Monday, December 29, 2008

Great American Architecture Vol. 5

What seems like years ago I stated that my next post would be getting back to one of the fundamentals of traditional neighborhood design, that of quality architecture. The stretch of time between Halloween and Christmas was an all-out sprint to declutter, customize, and finish my new city townhouse for the holiday season as I hosted my family. In the new year you can expect me to get back to the frequency of posts of of the previous winter/spring, especially once the RRCDC lecture series cranks up again in earnest.

The subject of my architecture post is the West Virginia capitol building on the banks of the Kanawha River in Charleston. Designed by Beaux Arts pioneer Cass Gilbert (Woolworth Building, New York Life Tower, United States Supreme Court Building), the capital is largely constructed of Indiana Limestone, Vermont Marble, and Tennessee Marble.

The impetus for the construction of what would become one of few state capitols to have a gold leaf dome (which was painstakingly restored over the last two years, including an enclosed temperature controlled scaffolding system) were fires that destroyed the original Charleston installation in 1921 and its replacement in 1927. Built for just under $9.5 million, the building provides 535,000 square feet of floorspace on a footprint covering 16 acres.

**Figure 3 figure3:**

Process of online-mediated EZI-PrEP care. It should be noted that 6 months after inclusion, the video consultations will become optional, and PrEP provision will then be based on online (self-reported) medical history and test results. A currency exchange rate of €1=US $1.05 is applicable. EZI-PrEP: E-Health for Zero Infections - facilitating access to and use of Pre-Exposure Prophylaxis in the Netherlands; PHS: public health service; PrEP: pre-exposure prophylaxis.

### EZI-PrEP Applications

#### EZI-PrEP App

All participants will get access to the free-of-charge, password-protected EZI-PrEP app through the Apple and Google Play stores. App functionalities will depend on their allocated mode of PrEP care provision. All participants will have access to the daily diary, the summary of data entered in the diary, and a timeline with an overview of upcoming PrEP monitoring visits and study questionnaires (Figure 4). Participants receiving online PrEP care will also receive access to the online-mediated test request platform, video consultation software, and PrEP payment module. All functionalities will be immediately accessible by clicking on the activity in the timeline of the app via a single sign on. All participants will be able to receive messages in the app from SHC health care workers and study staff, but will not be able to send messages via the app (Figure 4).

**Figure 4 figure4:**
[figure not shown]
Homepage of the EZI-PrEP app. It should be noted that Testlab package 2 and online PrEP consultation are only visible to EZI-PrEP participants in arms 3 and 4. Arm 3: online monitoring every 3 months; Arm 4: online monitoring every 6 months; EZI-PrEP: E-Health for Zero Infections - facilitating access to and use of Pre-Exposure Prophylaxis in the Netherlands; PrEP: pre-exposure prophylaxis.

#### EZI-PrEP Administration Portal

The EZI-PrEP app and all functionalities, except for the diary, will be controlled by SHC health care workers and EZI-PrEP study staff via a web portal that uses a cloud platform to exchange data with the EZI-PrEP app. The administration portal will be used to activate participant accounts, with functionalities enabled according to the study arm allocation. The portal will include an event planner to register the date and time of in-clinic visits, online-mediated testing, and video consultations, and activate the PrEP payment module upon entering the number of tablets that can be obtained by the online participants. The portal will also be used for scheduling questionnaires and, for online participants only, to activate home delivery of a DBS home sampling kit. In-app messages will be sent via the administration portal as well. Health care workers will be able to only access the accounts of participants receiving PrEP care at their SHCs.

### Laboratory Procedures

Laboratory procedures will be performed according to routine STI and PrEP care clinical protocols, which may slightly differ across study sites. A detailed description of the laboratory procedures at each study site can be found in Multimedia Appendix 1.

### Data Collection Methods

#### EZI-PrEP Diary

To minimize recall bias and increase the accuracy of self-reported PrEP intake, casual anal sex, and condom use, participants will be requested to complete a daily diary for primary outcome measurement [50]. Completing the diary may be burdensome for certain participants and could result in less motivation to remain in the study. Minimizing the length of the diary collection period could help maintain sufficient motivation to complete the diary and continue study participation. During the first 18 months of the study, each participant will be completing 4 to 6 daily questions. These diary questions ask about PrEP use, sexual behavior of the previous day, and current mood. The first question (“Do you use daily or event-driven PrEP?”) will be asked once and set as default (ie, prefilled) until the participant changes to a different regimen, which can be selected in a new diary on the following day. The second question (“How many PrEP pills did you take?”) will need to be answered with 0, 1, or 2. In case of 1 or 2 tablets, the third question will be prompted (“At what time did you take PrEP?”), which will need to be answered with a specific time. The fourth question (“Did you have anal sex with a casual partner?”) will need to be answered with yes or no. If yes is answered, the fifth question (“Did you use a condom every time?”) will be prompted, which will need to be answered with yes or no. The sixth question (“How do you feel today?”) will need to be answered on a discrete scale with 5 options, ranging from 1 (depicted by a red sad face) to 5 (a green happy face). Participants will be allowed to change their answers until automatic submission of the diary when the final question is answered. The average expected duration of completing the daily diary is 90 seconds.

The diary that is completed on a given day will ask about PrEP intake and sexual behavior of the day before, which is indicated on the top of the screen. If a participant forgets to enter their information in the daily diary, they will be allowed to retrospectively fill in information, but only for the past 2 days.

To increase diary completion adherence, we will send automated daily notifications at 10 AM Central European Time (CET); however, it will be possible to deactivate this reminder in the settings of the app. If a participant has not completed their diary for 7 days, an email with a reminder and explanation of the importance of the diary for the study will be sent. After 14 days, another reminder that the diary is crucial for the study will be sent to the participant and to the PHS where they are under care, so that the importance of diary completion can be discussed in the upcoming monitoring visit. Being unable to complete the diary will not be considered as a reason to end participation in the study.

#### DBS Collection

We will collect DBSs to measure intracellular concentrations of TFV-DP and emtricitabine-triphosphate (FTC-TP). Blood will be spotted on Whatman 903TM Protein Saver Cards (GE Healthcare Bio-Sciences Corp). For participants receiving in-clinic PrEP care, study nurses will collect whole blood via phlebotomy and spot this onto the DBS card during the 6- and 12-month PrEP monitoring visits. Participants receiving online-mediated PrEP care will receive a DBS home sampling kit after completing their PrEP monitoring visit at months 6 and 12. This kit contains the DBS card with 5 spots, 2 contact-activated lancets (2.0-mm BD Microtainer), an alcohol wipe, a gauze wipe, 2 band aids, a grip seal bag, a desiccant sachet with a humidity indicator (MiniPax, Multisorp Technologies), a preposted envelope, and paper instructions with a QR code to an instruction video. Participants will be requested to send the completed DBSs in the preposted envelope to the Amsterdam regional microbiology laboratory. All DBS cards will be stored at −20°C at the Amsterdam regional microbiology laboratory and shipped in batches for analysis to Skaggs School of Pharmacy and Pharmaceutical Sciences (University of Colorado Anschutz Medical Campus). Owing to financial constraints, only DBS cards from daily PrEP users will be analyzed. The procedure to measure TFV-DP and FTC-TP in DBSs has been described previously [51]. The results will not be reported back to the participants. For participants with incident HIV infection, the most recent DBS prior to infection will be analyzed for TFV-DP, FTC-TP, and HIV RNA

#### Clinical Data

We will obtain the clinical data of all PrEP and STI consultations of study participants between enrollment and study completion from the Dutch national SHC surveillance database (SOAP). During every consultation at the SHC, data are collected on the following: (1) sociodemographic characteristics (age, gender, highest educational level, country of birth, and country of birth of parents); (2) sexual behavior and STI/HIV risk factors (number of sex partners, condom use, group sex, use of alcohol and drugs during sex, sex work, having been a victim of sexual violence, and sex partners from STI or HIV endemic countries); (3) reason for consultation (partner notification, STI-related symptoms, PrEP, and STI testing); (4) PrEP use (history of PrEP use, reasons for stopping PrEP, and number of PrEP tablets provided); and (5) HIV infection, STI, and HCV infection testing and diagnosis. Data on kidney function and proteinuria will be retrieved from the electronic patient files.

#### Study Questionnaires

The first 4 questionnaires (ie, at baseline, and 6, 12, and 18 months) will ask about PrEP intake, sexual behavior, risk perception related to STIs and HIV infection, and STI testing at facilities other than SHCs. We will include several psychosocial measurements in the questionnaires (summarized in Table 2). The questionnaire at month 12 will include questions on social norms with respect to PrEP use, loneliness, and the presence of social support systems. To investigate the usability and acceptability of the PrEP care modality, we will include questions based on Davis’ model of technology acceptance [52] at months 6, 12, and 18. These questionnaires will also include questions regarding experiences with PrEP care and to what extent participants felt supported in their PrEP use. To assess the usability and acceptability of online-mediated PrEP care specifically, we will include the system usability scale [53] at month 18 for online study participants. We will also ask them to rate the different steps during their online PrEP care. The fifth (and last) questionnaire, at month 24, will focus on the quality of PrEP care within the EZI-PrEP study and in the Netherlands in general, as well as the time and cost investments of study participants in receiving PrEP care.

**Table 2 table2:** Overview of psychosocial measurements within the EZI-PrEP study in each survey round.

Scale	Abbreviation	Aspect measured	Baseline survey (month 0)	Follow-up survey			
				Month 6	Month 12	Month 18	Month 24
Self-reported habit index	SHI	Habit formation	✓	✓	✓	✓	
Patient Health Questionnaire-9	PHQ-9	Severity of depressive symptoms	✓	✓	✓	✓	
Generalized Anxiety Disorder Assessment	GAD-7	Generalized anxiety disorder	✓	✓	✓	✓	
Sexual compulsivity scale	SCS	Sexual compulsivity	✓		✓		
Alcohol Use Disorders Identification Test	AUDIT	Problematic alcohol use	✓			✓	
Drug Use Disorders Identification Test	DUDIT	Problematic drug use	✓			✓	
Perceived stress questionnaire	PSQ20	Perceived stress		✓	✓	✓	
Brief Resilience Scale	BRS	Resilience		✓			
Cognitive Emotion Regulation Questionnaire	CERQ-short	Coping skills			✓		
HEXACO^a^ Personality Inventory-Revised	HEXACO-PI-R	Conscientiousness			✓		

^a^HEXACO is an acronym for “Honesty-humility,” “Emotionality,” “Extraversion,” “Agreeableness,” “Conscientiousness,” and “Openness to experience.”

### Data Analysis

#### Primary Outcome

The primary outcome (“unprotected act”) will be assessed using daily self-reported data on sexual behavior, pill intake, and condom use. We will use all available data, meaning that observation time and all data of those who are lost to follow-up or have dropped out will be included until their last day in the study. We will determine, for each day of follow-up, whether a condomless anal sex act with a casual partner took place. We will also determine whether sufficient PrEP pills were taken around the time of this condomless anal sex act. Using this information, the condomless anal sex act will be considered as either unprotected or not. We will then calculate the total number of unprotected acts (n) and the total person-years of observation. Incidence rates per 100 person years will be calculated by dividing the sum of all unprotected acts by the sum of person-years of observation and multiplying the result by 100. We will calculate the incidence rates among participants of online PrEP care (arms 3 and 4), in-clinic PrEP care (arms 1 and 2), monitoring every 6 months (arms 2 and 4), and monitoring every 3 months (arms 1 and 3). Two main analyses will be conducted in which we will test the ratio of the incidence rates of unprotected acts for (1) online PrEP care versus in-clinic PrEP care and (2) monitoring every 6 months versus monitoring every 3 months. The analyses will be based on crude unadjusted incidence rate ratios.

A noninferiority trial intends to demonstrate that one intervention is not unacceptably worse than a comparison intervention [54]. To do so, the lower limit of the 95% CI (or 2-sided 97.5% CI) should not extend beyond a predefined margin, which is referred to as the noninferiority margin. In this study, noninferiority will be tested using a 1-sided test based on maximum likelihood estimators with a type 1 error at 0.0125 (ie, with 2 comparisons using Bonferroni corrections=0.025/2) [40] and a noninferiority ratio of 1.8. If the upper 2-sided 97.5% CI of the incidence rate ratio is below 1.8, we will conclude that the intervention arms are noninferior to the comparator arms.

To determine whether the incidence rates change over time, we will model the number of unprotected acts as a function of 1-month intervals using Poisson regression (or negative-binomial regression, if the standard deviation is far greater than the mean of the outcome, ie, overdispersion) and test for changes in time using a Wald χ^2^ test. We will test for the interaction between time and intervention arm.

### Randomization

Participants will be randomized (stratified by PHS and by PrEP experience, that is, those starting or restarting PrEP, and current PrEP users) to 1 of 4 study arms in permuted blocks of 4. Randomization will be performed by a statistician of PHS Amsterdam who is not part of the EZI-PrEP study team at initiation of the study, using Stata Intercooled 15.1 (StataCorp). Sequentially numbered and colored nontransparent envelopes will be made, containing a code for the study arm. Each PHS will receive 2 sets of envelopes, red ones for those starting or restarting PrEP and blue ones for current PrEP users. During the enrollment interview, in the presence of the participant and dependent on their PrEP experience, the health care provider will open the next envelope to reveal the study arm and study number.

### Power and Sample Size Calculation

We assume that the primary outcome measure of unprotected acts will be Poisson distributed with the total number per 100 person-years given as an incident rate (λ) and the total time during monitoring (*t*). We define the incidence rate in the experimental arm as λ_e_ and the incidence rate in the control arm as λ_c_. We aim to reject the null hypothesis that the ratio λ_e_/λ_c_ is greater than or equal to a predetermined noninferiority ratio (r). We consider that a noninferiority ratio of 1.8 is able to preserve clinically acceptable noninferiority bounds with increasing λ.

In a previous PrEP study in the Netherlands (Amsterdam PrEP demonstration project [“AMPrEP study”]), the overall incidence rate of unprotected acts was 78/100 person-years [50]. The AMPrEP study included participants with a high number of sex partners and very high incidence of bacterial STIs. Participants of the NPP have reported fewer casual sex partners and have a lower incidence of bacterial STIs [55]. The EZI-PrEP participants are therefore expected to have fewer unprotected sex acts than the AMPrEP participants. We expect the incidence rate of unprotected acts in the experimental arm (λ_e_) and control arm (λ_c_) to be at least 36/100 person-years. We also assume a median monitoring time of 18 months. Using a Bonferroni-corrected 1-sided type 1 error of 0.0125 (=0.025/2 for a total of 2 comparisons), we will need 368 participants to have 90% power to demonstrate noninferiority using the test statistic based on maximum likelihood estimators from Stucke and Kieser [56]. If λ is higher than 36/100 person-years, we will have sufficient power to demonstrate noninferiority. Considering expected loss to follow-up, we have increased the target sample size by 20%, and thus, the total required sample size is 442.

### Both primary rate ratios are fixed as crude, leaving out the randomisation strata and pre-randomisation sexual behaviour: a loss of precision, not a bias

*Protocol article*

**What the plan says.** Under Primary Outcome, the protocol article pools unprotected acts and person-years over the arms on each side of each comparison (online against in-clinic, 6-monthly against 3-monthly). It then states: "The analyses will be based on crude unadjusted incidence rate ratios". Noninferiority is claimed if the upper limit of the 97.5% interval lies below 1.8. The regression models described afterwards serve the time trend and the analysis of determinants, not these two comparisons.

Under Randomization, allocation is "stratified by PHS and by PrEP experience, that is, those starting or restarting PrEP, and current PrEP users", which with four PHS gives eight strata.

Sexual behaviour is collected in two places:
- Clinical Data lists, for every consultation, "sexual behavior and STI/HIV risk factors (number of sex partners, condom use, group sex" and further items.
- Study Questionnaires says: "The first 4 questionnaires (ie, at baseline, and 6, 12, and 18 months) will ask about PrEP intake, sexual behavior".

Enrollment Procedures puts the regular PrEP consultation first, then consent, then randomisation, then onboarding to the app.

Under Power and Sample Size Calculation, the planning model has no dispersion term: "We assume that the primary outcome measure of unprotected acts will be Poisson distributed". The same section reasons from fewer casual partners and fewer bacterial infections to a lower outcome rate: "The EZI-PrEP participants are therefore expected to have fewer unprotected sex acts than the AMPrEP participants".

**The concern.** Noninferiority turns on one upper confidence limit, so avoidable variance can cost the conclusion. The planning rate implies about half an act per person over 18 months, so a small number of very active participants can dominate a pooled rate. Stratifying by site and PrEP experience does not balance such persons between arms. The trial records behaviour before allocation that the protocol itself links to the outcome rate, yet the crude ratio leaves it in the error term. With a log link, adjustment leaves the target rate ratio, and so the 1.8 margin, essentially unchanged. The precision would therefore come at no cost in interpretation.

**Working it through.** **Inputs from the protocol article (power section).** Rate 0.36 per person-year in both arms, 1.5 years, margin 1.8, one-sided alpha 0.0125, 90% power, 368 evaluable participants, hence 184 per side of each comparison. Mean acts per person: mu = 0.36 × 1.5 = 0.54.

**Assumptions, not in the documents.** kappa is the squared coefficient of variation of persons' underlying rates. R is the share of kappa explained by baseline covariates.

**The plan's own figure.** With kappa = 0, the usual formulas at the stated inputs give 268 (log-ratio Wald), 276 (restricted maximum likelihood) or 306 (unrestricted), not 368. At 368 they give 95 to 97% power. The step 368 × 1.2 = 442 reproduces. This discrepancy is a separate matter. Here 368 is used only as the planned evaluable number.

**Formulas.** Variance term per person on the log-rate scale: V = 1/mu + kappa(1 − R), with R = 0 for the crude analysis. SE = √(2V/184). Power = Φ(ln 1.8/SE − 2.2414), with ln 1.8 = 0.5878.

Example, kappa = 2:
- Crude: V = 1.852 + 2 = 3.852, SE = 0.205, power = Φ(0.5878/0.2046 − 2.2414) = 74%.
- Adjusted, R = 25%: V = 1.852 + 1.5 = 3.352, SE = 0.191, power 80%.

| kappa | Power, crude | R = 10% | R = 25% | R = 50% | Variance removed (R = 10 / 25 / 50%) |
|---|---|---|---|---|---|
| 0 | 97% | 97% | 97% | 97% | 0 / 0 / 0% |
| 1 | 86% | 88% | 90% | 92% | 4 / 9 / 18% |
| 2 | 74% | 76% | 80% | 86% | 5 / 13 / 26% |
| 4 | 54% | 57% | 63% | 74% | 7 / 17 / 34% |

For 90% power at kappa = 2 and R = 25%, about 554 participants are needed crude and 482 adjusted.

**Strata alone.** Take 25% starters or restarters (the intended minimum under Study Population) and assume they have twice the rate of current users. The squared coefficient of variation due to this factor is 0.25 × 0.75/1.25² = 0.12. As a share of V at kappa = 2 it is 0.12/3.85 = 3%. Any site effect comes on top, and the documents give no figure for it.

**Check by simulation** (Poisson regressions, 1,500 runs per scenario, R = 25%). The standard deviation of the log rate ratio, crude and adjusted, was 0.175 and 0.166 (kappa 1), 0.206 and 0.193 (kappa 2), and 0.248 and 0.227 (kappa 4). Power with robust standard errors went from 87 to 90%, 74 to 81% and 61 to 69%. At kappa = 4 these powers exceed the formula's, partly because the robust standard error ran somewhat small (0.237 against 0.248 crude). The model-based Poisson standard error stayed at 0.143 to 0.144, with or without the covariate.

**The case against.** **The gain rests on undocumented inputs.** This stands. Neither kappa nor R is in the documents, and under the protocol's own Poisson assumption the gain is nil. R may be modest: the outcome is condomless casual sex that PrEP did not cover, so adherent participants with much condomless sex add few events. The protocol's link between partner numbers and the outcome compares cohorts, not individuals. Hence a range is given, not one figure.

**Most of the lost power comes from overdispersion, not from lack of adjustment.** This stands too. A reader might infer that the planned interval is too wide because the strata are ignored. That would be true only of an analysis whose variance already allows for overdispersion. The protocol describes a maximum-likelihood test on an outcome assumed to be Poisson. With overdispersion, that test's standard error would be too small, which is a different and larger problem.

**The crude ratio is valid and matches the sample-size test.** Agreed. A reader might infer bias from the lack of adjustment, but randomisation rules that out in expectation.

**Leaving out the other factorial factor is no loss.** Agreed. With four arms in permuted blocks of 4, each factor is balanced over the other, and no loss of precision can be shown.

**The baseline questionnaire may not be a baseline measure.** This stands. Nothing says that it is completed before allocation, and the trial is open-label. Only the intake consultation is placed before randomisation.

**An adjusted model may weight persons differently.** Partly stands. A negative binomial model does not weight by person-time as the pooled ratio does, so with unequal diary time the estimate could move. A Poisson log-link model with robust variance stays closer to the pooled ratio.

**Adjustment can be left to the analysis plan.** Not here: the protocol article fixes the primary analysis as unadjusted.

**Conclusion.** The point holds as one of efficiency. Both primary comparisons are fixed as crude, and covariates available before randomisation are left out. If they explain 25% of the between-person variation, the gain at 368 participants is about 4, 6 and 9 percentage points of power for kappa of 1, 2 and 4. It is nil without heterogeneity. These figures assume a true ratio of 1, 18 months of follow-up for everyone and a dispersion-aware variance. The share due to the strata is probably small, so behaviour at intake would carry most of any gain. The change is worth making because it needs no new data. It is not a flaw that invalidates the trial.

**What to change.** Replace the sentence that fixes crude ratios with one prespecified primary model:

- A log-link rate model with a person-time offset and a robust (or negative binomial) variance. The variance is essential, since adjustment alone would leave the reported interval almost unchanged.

Some notes about the interior of the dome from
  • Chandelier is Czechoslovakian-imported crystal weighing two tons
  • 15,000 candle power
  • 179 feet, 9 inches from the floor
  • 54 foot-long gold chain lowered by hand winch at a set speed, requiring 3 1/2 hours to lower and 4 1/2 hours to return to stationary position. The chandelier is lowered for cleaning every four years upon the inauguration of a new governor or re-election of an incumbent.

What really drew me to this work, in addition to its fine craftsmanship, is the orientation of the larger capitol plaza and its relationship to the rest of the city. Rule #6 of traditional neighborhood design is that special sites be reserved for special buildings in order to achieve a physical structure that supports social structure. In addition to the functional aspects, the plaza contains several fountains, statues, and the Governor's Mansion. It is largely closed to vehicular traffic.

For more looks at architecural detail and material quality from the ceilings to the light fixtures, visit the photo gallery at the West Virginia Legislature's official site.

The plan for the rest of the holiday break is to scan the news for all things urbanism. Either later today or tomorrow I'll be back with news of the newest light rail system to open in the United States in PHOENIX of all places.

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